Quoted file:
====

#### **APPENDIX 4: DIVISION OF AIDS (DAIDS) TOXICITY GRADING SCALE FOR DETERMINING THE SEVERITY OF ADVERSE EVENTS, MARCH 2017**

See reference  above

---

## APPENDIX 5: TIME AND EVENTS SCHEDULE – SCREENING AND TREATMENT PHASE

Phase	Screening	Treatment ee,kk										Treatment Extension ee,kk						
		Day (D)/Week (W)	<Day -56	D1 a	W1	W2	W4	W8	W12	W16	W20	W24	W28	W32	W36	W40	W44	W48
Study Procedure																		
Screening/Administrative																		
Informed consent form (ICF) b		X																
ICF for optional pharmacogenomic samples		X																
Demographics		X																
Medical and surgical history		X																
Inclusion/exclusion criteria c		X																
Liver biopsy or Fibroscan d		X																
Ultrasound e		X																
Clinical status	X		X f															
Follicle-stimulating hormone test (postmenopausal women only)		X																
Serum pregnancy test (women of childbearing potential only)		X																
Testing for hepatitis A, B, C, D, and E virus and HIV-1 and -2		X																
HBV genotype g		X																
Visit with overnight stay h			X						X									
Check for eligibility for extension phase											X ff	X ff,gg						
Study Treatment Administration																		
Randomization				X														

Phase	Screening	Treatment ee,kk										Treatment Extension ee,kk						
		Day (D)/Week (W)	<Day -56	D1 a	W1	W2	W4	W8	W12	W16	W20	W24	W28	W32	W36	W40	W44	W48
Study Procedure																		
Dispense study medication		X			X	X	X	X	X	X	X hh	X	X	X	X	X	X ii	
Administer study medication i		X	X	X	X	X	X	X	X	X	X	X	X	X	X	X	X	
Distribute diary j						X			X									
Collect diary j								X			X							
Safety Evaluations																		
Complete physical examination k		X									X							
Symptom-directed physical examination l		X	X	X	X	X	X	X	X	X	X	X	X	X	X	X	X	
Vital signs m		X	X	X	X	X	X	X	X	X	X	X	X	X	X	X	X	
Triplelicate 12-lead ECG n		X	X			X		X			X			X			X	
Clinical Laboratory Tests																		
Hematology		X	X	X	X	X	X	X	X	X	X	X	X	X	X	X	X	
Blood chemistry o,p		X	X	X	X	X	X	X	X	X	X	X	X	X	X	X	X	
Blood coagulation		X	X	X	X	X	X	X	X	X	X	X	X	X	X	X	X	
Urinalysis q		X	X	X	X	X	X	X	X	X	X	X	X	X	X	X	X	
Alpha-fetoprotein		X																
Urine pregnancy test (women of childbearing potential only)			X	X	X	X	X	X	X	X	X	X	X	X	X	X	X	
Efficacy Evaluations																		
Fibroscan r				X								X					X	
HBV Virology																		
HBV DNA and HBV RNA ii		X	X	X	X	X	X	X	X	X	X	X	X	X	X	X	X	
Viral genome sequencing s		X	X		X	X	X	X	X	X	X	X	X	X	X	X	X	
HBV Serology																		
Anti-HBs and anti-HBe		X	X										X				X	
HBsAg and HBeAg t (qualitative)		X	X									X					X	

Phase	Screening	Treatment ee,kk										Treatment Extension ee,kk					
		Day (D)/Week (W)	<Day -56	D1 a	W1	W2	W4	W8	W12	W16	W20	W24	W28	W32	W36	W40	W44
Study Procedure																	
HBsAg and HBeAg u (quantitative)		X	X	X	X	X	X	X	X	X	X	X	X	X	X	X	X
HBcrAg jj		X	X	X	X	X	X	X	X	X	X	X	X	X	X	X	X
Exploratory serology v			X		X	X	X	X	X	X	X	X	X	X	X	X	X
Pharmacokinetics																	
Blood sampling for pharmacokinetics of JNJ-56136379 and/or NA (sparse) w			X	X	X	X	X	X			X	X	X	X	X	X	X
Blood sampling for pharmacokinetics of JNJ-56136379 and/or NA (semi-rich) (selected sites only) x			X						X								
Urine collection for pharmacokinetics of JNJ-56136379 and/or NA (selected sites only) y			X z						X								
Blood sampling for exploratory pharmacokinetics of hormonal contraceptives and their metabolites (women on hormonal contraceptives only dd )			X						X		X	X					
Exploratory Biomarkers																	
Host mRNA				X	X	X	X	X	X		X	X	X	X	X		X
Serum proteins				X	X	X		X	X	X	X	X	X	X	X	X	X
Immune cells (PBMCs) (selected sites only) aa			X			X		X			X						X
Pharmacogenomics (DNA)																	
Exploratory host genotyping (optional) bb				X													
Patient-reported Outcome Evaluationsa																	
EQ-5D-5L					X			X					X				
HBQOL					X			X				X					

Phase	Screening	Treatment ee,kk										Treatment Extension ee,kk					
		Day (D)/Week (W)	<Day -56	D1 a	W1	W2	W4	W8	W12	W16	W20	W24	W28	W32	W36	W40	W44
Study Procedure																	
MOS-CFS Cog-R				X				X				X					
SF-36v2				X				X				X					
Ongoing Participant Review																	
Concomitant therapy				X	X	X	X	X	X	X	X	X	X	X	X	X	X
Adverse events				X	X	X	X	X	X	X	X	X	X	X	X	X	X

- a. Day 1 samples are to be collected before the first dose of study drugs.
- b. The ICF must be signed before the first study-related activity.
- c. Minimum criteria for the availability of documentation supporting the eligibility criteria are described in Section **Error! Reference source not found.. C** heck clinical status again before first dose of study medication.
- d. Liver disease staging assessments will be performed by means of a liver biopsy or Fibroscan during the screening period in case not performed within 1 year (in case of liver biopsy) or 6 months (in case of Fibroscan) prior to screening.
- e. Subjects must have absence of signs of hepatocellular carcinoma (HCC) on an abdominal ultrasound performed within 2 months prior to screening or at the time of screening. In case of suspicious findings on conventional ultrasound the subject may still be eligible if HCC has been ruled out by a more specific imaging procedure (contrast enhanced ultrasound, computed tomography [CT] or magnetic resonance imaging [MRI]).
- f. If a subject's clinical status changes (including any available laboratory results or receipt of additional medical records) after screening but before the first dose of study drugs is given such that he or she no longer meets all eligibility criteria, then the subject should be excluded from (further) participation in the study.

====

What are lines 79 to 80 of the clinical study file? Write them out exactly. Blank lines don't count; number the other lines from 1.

Adverse events				X	X	X	X	X	X	X	X	X	X	X	X	X	X

- a. Day 1 samples are to be collected before the first dose of study drugs.